When you’re a writer, it’s often fun to meet others who share your love of the written word — of telling a good story and connecting with readers. In my short time in Cambria, I’ve run into no shortage of folks who share my love of the craft. In fact, I’m starting to wonder whether there’s some magic in those Monterey pines that inspires residents to put pen to paper (or, as is more often the case these days, fingertips to keyboard).
Devik Schreiner seems to think there is.
“Cambria is a writer’s dream,” says Schreiner, an author who no longer lives here but who still considers it home nonetheless. “I grew up on Lodge Hill. Lots of fog, quiet. Crashing waves. Not a lot to do when you’re a kid. There can be no better background for activating one’s imagination.”
Perhaps that’s why Schreiner keeps coming back, paying visits that prove inspirational not just to himself, but to others as well. Three years ago, Schreiner visited Santa Lucia Middle School as part of a national incentive program called “Battle of the Books,” in which teams of children compete to earn points by answering questions based on various books.
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Santa Lucia teacher Colleen Poynter and librarian Suzanne Kennedy chose Schreiner’s book “Search a Darker Sky: A Cleft Mind” as a focal point for the exercise.
This month, he’s returning to Santa Lucia, paying a visit to the classroom Friday, April 17, when he’ll preview the nearly completed prequel to “A Cleft Mind,’’ titled “The Oregon Story.”
The new book focuses on 12-year-old protagonist Justin Tyme, whose father disappears just as he is on the verge of developing a new material code-named “C-Metal.” Justin not only finds himself working on a mystery that transcends what most boys on the brink of adolescence might experience, but he also faces challenges some young readers will find familiar, such as dealing with his mother’s depression and his stepfather’s emotional abuse.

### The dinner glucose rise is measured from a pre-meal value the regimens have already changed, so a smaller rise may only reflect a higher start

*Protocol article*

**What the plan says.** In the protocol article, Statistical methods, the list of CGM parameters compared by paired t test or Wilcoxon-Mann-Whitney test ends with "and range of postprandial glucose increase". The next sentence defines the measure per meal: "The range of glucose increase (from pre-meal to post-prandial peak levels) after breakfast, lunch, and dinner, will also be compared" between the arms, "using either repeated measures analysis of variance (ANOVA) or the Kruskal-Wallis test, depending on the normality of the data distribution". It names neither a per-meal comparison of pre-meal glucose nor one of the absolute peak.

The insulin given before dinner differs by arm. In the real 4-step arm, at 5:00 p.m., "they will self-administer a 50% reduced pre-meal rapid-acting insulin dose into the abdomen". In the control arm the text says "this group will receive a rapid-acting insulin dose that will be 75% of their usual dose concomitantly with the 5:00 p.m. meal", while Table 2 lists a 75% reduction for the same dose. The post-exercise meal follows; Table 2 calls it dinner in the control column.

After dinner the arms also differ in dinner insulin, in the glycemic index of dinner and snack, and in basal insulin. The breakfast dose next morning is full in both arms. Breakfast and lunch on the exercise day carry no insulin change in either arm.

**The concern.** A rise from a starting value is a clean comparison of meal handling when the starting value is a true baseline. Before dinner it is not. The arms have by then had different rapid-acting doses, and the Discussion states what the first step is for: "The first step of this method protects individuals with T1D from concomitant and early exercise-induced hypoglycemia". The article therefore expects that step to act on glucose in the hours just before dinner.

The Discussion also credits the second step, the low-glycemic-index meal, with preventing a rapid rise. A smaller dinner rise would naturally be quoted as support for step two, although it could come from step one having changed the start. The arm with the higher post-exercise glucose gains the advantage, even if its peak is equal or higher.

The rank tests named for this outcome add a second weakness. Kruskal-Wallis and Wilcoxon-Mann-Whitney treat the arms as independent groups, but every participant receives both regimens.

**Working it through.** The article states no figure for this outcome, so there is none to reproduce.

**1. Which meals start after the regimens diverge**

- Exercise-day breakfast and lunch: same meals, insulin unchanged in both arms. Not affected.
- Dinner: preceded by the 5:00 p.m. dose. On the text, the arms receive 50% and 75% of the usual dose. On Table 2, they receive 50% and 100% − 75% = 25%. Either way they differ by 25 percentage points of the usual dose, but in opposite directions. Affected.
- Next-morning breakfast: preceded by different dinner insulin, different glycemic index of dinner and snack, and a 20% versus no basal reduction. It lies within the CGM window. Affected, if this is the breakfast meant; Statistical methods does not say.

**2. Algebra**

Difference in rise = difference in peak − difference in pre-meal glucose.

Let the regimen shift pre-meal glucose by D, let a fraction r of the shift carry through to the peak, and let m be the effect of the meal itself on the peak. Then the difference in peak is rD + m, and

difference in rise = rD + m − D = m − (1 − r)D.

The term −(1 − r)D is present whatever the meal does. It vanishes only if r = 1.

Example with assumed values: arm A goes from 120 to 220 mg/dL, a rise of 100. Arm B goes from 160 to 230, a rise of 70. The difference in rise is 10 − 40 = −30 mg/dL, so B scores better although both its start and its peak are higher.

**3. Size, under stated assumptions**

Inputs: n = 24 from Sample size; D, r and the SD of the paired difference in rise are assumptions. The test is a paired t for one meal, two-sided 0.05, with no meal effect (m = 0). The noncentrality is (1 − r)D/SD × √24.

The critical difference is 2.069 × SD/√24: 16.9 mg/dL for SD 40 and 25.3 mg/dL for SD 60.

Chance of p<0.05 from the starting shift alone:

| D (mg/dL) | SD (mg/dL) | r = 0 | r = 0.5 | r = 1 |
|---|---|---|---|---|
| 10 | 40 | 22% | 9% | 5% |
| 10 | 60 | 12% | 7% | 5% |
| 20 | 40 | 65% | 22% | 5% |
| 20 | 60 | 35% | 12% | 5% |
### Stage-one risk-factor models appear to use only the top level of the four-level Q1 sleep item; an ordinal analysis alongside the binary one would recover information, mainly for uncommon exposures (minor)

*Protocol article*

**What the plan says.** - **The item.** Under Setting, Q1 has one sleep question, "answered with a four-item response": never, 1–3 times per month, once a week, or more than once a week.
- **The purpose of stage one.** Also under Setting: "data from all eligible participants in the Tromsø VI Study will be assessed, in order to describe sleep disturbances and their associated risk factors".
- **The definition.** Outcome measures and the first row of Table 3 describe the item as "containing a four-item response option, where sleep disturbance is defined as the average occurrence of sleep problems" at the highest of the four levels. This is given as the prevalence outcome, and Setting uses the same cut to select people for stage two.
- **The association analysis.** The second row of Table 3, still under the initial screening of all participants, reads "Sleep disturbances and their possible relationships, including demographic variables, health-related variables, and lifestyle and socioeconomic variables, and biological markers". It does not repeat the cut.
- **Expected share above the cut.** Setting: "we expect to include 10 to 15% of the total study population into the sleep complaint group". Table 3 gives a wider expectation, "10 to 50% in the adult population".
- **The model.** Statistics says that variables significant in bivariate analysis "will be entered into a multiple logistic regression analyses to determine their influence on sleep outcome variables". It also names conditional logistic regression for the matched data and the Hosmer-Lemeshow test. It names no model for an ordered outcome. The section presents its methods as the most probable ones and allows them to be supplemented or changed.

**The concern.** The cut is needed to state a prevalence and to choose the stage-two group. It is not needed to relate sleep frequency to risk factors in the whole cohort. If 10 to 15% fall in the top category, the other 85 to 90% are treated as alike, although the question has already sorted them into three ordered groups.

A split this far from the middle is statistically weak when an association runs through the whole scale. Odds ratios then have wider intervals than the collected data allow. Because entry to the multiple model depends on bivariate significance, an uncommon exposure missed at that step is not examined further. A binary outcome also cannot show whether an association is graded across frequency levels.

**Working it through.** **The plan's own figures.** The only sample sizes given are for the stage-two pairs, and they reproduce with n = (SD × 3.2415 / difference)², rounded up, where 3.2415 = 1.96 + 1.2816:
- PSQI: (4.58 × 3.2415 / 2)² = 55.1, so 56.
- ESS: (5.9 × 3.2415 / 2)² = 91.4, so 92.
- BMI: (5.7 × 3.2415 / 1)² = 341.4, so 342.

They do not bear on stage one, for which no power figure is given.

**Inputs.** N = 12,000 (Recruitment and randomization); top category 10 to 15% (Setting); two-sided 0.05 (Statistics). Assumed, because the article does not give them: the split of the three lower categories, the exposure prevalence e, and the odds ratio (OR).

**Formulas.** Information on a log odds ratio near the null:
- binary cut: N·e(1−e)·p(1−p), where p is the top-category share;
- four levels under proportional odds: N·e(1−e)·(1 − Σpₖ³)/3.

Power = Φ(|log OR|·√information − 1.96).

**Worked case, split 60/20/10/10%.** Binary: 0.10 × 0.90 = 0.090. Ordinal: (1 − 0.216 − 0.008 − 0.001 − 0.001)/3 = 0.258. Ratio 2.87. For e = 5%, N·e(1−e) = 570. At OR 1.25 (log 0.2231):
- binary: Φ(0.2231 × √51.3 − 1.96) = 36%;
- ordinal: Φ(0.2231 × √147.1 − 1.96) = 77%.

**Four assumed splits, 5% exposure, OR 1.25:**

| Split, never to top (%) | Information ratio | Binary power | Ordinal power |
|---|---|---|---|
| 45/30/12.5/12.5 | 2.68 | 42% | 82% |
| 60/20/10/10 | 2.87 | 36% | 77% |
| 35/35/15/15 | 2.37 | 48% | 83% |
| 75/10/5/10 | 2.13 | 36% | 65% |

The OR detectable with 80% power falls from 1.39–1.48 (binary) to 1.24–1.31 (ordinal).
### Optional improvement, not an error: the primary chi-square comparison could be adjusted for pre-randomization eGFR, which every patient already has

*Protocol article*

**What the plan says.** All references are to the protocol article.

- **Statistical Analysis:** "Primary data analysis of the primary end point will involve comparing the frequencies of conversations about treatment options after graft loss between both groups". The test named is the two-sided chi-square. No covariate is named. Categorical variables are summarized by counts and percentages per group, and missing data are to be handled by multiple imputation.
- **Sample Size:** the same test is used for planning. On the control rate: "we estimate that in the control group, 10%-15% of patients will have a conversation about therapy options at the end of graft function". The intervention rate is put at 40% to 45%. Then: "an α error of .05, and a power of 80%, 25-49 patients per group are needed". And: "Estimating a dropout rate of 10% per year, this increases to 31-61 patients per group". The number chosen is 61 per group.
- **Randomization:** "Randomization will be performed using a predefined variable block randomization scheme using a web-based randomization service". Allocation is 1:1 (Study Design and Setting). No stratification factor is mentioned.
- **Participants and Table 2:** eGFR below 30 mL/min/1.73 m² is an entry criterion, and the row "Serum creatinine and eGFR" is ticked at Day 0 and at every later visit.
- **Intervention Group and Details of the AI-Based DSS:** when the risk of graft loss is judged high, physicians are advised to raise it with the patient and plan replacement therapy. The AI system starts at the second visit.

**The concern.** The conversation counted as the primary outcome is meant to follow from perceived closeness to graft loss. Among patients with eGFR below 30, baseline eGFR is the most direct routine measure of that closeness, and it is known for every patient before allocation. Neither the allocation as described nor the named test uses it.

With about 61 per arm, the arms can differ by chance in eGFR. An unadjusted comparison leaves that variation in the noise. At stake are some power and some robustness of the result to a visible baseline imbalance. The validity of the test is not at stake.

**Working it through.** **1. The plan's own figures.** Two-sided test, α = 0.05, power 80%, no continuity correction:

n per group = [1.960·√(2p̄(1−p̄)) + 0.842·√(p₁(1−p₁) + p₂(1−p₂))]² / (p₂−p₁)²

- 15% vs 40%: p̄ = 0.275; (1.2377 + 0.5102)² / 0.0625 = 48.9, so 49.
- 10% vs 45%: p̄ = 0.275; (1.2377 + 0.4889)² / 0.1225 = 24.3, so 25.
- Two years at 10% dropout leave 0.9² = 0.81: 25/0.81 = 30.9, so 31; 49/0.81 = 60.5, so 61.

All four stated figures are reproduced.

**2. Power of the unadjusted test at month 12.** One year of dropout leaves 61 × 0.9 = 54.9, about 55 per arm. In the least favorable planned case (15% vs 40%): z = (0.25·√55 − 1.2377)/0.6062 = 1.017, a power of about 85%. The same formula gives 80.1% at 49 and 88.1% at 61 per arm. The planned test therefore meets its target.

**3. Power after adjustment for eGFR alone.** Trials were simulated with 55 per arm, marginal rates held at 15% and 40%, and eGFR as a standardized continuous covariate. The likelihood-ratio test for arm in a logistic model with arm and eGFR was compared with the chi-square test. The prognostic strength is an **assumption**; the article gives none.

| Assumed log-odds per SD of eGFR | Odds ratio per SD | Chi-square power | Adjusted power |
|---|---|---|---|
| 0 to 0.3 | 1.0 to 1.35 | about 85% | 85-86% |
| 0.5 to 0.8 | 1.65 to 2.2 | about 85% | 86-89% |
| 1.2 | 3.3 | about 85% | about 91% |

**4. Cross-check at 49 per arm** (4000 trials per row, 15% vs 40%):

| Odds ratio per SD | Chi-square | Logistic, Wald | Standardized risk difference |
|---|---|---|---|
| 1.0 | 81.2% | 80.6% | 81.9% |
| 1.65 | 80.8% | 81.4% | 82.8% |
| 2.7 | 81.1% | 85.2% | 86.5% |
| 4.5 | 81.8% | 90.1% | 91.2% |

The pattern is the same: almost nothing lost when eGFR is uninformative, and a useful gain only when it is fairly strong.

“The Oregon Story’’ focuses on many of the same characters but is set 30 years before the events in “A Cleft Mind.”
Many of Schreiner’s readers are about the same age he was when he became interested in reading, and their shared experience helps him connect with his audience.
“I was 11 years old when I truly became fascinated with reading,” he recalls. “That’s the age when you’re old enough to understand ideas at a complex level but young enough to still be amazed by them. In addition, I have been told that my sense of humor stopped developing when I turned 12. Anyone who has ever had the misfortune of falling victim to my puns can attest to that.”
How much of Schreiner’s personal experience made it into the novel?
“I tried to keep my personal experiences separate when I wrote my first book, but they leaked in anyway,” he acknowledges. “So I stopped trying so hard.
“As far as characters, I always jot down notes about interesting people I see and meet, in case I need to draw from that pool later on. Fiction based on real people seems to resonate with a reader. Kids seem to have a radar mind for what is believable. Only one character in ‘A Cleft Mind’ actually exists as written. Others are amalgamations of different people.”
When Schreiner visits Santa Lucia, he’ll be in his element: Not only is he an author, he’s also a middle school English and history teacher in San Jose. Although his roles as author and teacher require different skill sets to some extent, they’re complementary, he says.
“I love the social aspect of teaching; impacting kids’ lives, helping them prepare for seventh grade,” he says. “Writing is more of a solitary activity, but I find that being an author works really well within the classroom, because a novel is made up of all the parts of the Common Core curriculum. It’s like a puzzle you can examine, and the pieces are the final product of the skills my students are developing. So, in a way, it’s a good reference tool.”
What does Schreiner enjoy most about writing?
“Listening to kids’ insights about things I have made up, signing books, cracking jokes, making up silly hashtags, answering questions, balancing things on my face and doing other circus tricks.”
Although his family no longer lives in Cambria and he has relocated to the Bay Area, Schreiner says he’d like to move back at some point to the town he calls his “favorite place in the world.”
“Cambria is more than a place,” he says. “There’s an energy surrounding it, a force that makes a person slow down, take deep breaths and appreciate its beauty.”
Maybe that’s why so many writers seem to thrive here. And why even those who leave, like Schreiner, feel a call to return to the pines.